South Africa: Tax free investment accounts should be a key consideration for investors in market uncertainty


With market uncertainty and high volatility, investors in South Africa should consider the long-term benefits and significant cost-savings associated with tax-free investment accounts.

Mark Humphreys, Business Manager at Standard Online Share Trading, says the distinction between tax-free savings and investment accounts is generally not well understood. This means investors could be missing out on an ideal opportunity to look-through volatile cycles and benefit over the long term.

“The investment opportunity angle seems to have been lost in all the talk of guaranteed interest rates in savings accounts. The little heard message, though, is that investors can take advantage of several tax-free benefits in the investment vehicle and reap significant reward”, he says.

As of 1 March 2015, individuals are allowed to invest up to R30 000 a year, or R500 000 over the course of their lifetimes, in an account that is free of interest tax, dividend withholding tax, securities transfer tax and capital gains tax.

“For anyone who is currently actively investing out of their after-tax income, it is pretty obvious they should be spending their first R30 000 in one of these new accounts, as you won’t get these benefits anywhere else,” he says.

What is noteworthy is that all interest and dividends earned contributes to the investment growth and profits earned do not consume the annual and lifetime limits.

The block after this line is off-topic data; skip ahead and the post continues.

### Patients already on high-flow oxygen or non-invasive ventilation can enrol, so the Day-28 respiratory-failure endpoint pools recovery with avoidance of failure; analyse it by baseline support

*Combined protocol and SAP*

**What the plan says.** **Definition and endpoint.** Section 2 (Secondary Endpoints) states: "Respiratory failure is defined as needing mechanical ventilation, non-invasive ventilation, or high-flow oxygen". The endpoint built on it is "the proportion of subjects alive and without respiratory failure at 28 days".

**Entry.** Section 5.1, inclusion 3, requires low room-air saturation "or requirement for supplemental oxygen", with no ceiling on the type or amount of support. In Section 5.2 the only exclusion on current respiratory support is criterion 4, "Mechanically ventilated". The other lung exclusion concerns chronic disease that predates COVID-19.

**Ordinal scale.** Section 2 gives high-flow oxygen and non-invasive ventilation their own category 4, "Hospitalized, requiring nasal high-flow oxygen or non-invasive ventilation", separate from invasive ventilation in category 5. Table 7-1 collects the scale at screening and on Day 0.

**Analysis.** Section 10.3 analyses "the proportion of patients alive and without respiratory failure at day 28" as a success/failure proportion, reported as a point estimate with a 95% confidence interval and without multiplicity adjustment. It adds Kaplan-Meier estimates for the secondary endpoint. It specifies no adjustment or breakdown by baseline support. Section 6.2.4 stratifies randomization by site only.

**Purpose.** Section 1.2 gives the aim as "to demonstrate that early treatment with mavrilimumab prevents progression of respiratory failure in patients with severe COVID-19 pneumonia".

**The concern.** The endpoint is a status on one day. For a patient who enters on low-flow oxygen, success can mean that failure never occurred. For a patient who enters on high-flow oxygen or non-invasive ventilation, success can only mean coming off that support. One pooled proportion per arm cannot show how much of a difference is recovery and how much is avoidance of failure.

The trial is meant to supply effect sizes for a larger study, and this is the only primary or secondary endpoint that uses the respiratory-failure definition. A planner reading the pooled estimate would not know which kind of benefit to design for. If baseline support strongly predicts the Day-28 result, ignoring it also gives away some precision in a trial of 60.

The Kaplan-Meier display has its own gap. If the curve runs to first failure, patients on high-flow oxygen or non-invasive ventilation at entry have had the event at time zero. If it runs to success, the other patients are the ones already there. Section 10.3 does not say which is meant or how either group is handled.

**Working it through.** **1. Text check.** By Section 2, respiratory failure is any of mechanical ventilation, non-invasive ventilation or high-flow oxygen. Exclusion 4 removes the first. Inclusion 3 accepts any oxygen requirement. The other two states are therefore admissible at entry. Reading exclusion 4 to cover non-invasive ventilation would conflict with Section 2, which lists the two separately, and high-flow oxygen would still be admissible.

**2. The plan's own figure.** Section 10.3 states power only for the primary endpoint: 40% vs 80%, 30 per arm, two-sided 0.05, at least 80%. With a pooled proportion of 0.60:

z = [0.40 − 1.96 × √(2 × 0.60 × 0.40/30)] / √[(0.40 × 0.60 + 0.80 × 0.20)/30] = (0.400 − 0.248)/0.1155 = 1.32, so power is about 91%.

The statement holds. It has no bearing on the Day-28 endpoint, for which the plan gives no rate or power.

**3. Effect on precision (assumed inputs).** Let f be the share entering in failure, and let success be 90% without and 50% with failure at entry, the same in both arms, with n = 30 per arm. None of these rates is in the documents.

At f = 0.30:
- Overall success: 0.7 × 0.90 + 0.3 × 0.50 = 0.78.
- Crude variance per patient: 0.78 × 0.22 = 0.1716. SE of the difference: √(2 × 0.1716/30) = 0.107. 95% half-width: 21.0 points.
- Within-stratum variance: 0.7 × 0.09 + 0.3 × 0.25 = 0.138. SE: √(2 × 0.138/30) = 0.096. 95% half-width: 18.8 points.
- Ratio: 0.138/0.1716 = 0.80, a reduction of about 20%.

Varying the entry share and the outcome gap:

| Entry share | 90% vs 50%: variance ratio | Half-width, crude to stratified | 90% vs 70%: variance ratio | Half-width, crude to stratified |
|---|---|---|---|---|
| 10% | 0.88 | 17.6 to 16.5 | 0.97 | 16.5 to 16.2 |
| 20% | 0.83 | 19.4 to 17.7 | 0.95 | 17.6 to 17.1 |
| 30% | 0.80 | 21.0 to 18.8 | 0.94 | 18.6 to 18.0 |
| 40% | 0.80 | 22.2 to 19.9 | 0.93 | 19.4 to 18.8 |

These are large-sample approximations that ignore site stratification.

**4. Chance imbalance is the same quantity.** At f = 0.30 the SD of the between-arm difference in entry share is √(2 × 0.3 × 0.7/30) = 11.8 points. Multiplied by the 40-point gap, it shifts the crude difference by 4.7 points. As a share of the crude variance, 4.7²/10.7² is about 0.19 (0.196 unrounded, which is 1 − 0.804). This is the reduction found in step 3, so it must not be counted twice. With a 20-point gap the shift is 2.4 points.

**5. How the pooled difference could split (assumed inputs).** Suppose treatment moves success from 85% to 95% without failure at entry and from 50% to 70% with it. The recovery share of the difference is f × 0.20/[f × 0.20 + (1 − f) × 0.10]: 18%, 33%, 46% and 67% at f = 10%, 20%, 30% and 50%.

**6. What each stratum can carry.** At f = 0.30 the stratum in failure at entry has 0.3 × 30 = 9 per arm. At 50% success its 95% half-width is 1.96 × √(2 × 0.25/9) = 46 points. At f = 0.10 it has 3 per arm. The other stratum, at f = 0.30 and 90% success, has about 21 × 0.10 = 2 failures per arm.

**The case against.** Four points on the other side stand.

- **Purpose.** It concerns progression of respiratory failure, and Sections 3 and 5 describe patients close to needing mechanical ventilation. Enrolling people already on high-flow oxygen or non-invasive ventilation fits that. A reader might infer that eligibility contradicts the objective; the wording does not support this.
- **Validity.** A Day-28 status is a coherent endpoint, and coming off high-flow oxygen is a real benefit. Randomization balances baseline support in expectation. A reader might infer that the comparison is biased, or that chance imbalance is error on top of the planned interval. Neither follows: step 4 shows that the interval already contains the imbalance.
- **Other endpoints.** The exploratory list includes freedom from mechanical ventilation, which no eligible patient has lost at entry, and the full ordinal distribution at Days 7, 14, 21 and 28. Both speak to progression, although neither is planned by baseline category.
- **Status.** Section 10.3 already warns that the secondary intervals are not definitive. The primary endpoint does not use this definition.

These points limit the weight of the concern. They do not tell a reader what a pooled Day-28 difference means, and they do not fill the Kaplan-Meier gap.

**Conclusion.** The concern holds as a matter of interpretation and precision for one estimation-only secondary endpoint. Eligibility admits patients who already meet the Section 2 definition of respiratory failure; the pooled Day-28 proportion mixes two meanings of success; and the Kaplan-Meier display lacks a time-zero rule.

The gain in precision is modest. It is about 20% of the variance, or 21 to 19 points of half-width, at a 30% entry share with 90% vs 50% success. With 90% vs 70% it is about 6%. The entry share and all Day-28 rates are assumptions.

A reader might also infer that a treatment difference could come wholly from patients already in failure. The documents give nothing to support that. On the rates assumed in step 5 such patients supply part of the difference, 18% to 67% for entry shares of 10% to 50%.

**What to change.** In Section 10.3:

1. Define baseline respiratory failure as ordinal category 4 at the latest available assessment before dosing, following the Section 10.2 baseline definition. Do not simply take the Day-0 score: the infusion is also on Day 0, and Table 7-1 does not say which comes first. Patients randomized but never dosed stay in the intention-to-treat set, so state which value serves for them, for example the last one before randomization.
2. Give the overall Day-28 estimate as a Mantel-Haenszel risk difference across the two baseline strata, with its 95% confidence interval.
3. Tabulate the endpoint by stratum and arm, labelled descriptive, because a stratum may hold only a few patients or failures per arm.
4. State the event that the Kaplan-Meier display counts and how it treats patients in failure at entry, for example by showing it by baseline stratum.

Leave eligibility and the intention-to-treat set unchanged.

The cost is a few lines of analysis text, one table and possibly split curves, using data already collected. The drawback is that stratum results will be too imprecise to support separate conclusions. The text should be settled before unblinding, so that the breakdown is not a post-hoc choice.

While equity markets can be prone to sell-offs, the advantage is that the stock market’s typical average return tends to outperform cash and even other assets such as bonds or property, over a 20-year time horizon.

“This is well supported by the design of the tax-free offering in the sense that it encourages one to make a long-term commitment to your investment, as opposed to looking for quick gains,” says Mr Humphreys.

So for as little as R250 a month,  investors can now directly access selected JSE-listed instruments like property, top-40-linked baskets, sharia-compliant funds and dividend trackers to build up a diverse and potentially higher-growth portfolio.

Standard Bank has made it as easy as possible for clients to access these accounts.  Existing online share trading clients can open a new tax-free savings account, which will simply be added to the list of accounts they already control.

In this case, Standard Bank charges no new or additional fees other than the existing R80 already applicable for online share trading customers, which is inclusive of VAT. The cost of trading in the account is 0.25% plus statutory charges (although there is no securities transfer tax). All of the approximately 40 JSE listed collective investment scheme (CIS) ETFs are available for trade via this option.

Standard Bank customers who are not online share trading customers can open a tax free investment account via their internet banking portal. This gives them access to the same 40 odd ETFs.  Purchases are conducted on the 25th of each month (or the first business day thereafter). The cost of trading in the account is 0.25% plus statutory charges per transaction while the monthly fee is a mere R10 inclusive of VAT.

And customers can expect even more options in the future. Mr Humphreys says that during February and March 2016 Standard Online Share Trading in partnership with STANLIB will be offering brokerage free trade on the three STANLIB ETFs when purchases in a Tax Free account.

“We think the potential benefits are enormous and are therefore looking to go the extra mile for clients. The reality is only around 6% of South Africans can retire comfortably because our savings culture is not good enough. The more people we can encourage to invest and save and the more inclusive our financial system becomes, the better,” he says.


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